Childhood Misconceptions

Before I grew into the mature man that I am today, I was an adorable little kid. Life as a child was great. I didn’t have to worry about anything like homework, making my own food, or a mortgage*. Unfortunately, a degree of extreme stupidity came with the territory. I spent my time wanting to be older rather than enjoying the age when it’s still socially acceptable to cry after losing a pick-up football game, take a bath rather than a shower, and watch the full 8-hour marathon of Power Rangers Ninja Storm. Now I have to do that in secret.

Anyway, during a commercial break of a Power Rangers episode I was watching on a small TV while huddled in a closet in my basement, I thought of all the things I thought were awesome when I was a kid. Oh how naïve I was.

*I’m still not quite sure what this is. I just listed it because I thought it made me look older and sophisticated. In fact, if a mortgage is something I should be worried about now, please let me know ASAP.

Casts: I thought casts were the coolest things since light-up sneakers. Casts immediately increased a kid’s popularity. People flocked to the cripples to sign their cast and hear the story of how they injured themselves, whether it was from a game of tackle football, slipping while running through the hall, or punching the wall too hard trying to imitate the red Power Ranger. Also, people in casts were waited on like kings. Kids offered to carry their books, help them buy lunch, and even take notes for them.

I was wrong though. Casts are not cool. In fact, they suck. First of all, after about a day, everyone has already signed the cast and the celebrity status wears off. Then, the cast starts to itch. There’s nothing worse to a kid two months of insatiable itching. Finally, parents are extra cautious with kids in casts, so it’s impossible to sneak off and watch Power Rangers.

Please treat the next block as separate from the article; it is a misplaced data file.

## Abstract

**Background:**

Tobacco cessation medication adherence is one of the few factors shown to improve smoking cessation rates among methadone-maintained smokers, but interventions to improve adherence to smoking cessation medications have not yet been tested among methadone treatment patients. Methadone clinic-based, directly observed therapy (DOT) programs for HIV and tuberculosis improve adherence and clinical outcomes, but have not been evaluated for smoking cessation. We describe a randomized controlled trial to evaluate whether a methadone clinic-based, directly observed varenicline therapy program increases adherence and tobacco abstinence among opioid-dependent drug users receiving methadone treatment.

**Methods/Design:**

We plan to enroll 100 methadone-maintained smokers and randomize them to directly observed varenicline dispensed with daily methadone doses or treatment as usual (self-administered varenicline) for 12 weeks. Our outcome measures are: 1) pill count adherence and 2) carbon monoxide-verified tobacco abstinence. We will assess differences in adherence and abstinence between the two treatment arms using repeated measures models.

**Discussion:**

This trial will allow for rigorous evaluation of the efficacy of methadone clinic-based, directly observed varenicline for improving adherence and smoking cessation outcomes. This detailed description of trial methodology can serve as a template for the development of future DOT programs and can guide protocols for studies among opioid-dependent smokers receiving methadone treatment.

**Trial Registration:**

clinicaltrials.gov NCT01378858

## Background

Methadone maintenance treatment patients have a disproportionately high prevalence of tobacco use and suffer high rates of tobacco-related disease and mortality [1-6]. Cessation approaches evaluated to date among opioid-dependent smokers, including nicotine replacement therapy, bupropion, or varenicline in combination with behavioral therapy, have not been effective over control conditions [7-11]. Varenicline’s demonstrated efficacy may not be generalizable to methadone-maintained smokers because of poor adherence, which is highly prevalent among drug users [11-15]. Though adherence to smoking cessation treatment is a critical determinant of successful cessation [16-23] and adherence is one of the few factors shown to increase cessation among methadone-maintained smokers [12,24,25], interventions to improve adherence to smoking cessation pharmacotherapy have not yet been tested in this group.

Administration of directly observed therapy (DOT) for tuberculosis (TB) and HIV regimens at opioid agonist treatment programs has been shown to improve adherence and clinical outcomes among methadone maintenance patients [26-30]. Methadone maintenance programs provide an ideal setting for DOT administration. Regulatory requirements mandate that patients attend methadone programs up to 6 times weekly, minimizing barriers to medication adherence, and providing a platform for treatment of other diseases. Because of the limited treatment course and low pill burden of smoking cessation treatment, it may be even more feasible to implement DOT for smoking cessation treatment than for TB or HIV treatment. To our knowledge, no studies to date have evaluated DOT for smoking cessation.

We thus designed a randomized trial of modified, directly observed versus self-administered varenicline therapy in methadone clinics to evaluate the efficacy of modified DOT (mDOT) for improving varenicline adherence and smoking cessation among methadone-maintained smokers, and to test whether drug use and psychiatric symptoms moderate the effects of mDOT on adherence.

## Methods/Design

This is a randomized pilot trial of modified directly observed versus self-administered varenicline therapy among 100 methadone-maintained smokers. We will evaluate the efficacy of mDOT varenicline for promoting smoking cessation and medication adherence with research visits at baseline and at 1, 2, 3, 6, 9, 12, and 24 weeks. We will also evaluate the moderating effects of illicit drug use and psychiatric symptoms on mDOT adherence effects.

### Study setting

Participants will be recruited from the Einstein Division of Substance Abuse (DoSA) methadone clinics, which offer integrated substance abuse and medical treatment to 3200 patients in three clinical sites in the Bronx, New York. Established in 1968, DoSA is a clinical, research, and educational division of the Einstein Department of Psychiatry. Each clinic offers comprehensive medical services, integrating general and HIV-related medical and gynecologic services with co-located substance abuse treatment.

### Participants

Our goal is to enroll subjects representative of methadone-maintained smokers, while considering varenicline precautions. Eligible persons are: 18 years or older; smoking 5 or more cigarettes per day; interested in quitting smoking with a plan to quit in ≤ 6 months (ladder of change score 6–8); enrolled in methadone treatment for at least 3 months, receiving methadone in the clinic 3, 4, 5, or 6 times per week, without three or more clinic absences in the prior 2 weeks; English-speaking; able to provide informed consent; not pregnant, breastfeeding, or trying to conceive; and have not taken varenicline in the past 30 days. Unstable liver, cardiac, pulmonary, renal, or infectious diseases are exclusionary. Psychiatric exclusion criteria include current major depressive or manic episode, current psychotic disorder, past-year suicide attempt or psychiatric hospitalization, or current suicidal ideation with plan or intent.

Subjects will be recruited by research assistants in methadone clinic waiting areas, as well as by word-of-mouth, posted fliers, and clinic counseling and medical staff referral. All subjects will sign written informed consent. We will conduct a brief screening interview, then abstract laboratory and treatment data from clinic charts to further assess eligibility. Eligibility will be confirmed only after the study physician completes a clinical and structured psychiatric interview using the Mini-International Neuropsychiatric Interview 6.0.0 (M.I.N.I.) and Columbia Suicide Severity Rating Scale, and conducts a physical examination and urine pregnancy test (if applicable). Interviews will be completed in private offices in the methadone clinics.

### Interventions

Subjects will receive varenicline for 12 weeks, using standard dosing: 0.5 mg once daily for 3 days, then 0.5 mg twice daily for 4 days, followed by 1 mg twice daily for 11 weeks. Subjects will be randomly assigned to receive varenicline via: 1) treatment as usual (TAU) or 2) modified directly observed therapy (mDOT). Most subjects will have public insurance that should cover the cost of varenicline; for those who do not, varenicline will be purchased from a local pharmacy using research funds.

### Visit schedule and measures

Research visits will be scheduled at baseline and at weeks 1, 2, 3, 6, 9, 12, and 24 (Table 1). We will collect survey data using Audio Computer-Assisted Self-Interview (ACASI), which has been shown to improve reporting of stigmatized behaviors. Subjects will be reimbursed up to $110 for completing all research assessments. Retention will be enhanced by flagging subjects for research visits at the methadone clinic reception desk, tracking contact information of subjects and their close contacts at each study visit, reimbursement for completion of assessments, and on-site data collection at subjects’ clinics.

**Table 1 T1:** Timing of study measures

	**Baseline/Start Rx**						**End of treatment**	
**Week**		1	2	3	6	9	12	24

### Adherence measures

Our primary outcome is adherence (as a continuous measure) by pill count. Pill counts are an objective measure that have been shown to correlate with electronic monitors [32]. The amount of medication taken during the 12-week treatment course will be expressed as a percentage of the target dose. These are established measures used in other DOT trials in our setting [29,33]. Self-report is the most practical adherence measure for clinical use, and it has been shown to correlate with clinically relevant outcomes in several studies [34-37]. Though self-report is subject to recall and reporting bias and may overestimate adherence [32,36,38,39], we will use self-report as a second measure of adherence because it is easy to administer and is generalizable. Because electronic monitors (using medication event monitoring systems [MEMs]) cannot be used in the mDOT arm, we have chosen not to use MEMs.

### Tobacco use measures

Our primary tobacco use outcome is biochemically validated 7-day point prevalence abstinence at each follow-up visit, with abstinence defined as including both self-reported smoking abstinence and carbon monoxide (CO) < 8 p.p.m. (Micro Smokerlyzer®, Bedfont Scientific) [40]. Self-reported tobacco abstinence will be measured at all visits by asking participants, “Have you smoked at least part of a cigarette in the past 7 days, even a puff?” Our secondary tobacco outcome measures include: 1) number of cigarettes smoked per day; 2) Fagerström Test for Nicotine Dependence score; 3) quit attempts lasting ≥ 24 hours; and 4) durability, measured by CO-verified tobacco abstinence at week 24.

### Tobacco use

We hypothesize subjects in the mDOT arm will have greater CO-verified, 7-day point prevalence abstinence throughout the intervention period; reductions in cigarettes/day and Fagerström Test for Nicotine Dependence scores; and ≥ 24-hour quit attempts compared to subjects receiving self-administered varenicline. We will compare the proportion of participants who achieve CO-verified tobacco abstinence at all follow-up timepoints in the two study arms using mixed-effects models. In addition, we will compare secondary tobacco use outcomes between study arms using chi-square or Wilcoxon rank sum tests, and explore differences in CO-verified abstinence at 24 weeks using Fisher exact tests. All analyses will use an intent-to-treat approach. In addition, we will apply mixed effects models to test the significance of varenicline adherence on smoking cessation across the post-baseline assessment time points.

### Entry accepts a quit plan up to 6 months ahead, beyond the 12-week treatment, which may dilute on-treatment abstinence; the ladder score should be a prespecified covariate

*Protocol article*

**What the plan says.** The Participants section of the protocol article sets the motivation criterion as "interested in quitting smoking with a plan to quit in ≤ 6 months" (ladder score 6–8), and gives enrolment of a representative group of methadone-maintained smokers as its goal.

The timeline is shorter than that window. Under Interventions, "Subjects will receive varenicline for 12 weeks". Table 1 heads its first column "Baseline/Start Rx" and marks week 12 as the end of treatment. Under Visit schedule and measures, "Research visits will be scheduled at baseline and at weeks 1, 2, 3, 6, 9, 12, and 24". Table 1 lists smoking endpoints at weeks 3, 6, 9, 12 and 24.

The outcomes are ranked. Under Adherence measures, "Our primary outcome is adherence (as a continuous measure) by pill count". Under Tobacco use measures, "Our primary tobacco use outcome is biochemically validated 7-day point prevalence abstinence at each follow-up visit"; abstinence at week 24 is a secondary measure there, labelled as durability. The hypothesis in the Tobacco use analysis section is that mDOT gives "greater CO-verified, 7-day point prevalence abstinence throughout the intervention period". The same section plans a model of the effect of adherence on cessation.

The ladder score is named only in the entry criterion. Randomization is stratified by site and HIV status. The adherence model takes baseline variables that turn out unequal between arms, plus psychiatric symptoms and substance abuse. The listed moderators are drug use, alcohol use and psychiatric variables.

Braces: Braces were a fashion statement as a kid. Every time my friends would come in with new colors, I would get jealous. They were also allowed to leave school early once a month to go to the orthodontist, which seemed like a pretty good deal. Kids with braces could also use “my teeth hurt” as an excuse to sit out of band and gym and just play GameBoy on the side.

I failed to realize that wearing braces is a horribly painful experience. To this day, I’m unsure as to why I didn’t realize that having metal rods pulling my teeth apart at all times of the day wouldn’t be an excruciating experience. The timing of my orthodontic torture also screwed me. As it turns out, braces transition from cool to lame around age 12 and the terms “brace face” and “metal mouth” change from friendly teasing to malicious taunting around that age too.

Kids a Year Older Than Me: I always thought that kids a year older than me were infinitely cooler than me. When I played touch football, they played tackle. When I watch the Wild Thornberrys Movie, they watched Austin Powers. When I ate lunch in the cafeteria, they picked me up, put me in a cafeteria garbage can, and rolled me down a hill.

Each year, I thought I had finally become cool, but each year I was sadly disappointed to realize that the kids a year older than me had, in fact, grown another year older and another year cooler. Also, tackle football is no fun for the kid that’s a foot shorter than everyone. Mike Meyers isn’t that funny. And the weekly garbage-can-rolls didn’t stop. 21 year-olds can be  really mean.

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